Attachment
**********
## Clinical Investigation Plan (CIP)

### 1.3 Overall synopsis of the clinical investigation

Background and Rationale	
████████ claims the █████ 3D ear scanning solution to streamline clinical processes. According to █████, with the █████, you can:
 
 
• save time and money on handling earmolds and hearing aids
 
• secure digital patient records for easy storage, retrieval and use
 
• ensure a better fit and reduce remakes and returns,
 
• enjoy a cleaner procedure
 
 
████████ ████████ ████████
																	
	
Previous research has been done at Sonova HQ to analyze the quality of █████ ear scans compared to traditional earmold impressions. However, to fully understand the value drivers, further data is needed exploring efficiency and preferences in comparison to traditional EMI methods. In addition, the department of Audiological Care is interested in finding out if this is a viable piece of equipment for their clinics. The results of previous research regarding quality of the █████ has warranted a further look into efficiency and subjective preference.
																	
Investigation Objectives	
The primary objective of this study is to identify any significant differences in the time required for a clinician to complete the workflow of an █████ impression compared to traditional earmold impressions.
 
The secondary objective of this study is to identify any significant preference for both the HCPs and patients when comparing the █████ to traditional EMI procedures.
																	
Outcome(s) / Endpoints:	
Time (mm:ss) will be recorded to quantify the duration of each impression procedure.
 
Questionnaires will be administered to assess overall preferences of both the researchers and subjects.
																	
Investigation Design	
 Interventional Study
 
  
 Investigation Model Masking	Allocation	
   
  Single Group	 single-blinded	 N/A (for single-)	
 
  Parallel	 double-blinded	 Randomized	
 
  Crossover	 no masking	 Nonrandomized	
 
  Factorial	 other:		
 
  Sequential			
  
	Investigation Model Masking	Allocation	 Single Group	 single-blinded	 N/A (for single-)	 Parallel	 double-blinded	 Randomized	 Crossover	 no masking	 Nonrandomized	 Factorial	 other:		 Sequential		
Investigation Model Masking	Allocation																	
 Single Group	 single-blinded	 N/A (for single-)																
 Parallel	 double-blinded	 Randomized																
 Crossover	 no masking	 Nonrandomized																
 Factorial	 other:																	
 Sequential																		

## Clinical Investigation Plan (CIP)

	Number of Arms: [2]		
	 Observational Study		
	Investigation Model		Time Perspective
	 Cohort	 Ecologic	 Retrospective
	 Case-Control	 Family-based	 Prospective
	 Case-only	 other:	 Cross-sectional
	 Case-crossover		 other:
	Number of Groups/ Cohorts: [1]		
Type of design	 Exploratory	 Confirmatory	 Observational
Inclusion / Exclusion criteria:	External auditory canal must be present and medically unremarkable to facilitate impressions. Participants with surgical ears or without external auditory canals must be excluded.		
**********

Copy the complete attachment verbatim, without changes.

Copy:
## Clinical Investigation Plan (CIP)

### 1.3 Overall synopsis of the clinical investigation

Background and Rationale	
████████ claims the █████ 3D ear scanning solution to streamline clinical processes. According to █████, with the █████, you can:
 
 
• save time and money on handling earmolds and hearing aids
 
• secure digital patient records for easy storage, retrieval and use
 
• ensure a better fit and reduce remakes and returns,
 
• enjoy a cleaner procedure
 
 
████████ ████████ ████████
																	
	
Previous research has been done at Sonova HQ to analyze the quality of █████ ear scans compared to traditional earmold impressions. However, to fully understand the value drivers, further data is needed exploring efficiency and preferences in comparison to traditional EMI methods. In addition, the department of Audiological Care is interested in finding out if this is a viable piece of equipment for their clinics. The results of previous research regarding quality of the █████ has warranted a further look into efficiency and subjective preference.
																	
Investigation Objectives	
The primary objective of this study is to identify any significant differences in the time required for a clinician to complete the workflow of an █████ impression compared to traditional earmold impressions.
 
The secondary objective of this study is to identify any significant preference for both the HCPs and patients when comparing the █████ to traditional EMI procedures.
																	
Outcome(s) / Endpoints:	
Time (mm:ss) will be recorded to quantify the duration of each impression procedure.
 
Questionnaires will be administered to assess overall preferences of both the researchers and subjects.
																	
Investigation Design	
 Interventional Study
 
  
 Investigation Model Masking	Allocation	
   
  Single Group	 single-blinded	 N/A (for single-)	
 
  Parallel	 double-blinded	 Randomized	
 
  Crossover	 no masking	 Nonrandomized	
 
  Factorial	 other:		
 
  Sequential			
  
	Investigation Model Masking	Allocation	 Single Group	 single-blinded	 N/A (for single-)	 Parallel	 double-blinded	 Randomized	 Crossover	 no masking	 Nonrandomized	 Factorial	 other:		 Sequential		
Investigation Model Masking	Allocation																	
 Single Group	 single-blinded	 N/A (for single-)																
 Parallel	 double-blinded	 Randomized																
 Crossover	 no masking	 Nonrandomized																
 Factorial	 other:																	
 Sequential																		

## Clinical Investigation Plan (CIP)

	Number of Arms: [2]		
	 Observational Study		
	Investigation Model		Time Perspective
	 Cohort	 Ecologic	 Retrospective
	 Case-Control	 Family-based	 Prospective
	 Case-only	 other:	 Cross-sectional
	 Case-crossover		 other:
	Number of Groups/ Cohorts: [1]		
Type of design	 Exploratory	 Confirmatory	 Observational
Inclusion / Exclusion criteria:	External auditory canal must be present and medically unremarkable to facilitate impressions. Participants with surgical ears or without external auditory canals must be excluded.		